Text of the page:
Signs were emerging yesterday of a new consensus, with all three parties criticising Israel’s recent air raids on the Gaza Strip. However, the crux of the question is what will emerge out of this new climate of criticism. Will we see concrete calls for increasing stringent sanction to be applied to Israel while it continues to violate international law with impunity?

Much will depend on the attitude of the incoming US President, Barack Obama. Sadly, there is little hope of a more stringent line emerging from an Obama administration. Visiting Israel last summer he said:

If somebody was sending rockets into my house where my two daughters sleep at night, I’m going to do everything in my power to stop that.”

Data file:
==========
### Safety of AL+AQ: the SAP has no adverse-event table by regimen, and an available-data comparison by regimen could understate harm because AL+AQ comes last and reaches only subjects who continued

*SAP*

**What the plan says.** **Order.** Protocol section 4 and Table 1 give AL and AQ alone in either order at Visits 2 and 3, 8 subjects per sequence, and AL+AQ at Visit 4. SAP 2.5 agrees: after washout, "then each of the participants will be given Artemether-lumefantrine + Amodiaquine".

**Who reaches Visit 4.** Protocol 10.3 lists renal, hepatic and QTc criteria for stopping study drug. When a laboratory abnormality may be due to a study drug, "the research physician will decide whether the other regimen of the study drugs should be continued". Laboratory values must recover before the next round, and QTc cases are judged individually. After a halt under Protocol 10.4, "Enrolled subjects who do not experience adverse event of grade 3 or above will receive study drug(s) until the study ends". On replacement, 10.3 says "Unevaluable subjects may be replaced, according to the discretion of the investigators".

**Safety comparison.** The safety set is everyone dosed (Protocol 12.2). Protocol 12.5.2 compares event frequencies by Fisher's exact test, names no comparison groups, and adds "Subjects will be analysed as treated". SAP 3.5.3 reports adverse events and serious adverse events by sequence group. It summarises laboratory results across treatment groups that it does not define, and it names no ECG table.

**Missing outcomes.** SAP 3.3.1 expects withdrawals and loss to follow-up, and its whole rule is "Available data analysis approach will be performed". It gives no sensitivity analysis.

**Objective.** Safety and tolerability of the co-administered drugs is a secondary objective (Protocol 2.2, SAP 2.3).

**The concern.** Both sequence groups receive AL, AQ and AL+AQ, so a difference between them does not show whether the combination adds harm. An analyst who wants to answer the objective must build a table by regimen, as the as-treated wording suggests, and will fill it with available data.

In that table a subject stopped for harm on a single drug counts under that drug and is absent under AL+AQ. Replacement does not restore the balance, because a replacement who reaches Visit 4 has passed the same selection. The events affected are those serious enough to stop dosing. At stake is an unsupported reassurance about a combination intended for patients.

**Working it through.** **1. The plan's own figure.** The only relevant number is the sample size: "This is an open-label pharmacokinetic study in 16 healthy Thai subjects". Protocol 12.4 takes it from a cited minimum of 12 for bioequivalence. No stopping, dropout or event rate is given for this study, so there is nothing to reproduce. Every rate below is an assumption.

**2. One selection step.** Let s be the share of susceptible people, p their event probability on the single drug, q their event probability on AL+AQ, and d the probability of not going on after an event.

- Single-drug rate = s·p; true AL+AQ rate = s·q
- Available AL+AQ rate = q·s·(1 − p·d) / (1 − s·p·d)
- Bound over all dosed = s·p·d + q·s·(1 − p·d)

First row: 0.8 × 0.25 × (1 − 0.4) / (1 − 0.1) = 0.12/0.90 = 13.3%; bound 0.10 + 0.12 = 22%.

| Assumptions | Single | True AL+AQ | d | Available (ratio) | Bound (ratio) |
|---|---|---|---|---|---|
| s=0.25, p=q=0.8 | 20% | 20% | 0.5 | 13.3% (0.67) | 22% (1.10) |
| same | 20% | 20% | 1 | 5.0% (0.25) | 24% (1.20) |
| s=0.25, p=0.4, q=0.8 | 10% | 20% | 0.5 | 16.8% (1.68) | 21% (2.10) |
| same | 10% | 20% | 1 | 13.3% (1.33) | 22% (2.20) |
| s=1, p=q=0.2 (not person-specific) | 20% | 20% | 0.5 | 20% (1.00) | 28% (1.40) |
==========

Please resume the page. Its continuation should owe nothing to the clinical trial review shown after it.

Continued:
All of which sounds very reasonable but does little to address the complexities of the vast power disparities in the Israel-Palestinian conflict and the cause-effect relationship between the actions Israel takes and why Hamas enjoys the support it does amoung the Palestinian population. Put simply, Israel’s problem is that it has been allowed carte blanche for far too long, and that is as damaging to it as it is to the innocents that it rolls over.

Posted in Europe / International and Op-eds | Tagged , , , and | 38 Comments

Opinion: Secularise education

At our Spring conference we are going to be debating two highly contentious issues around education policy: tuition fees and how we should approach the question of faith schools.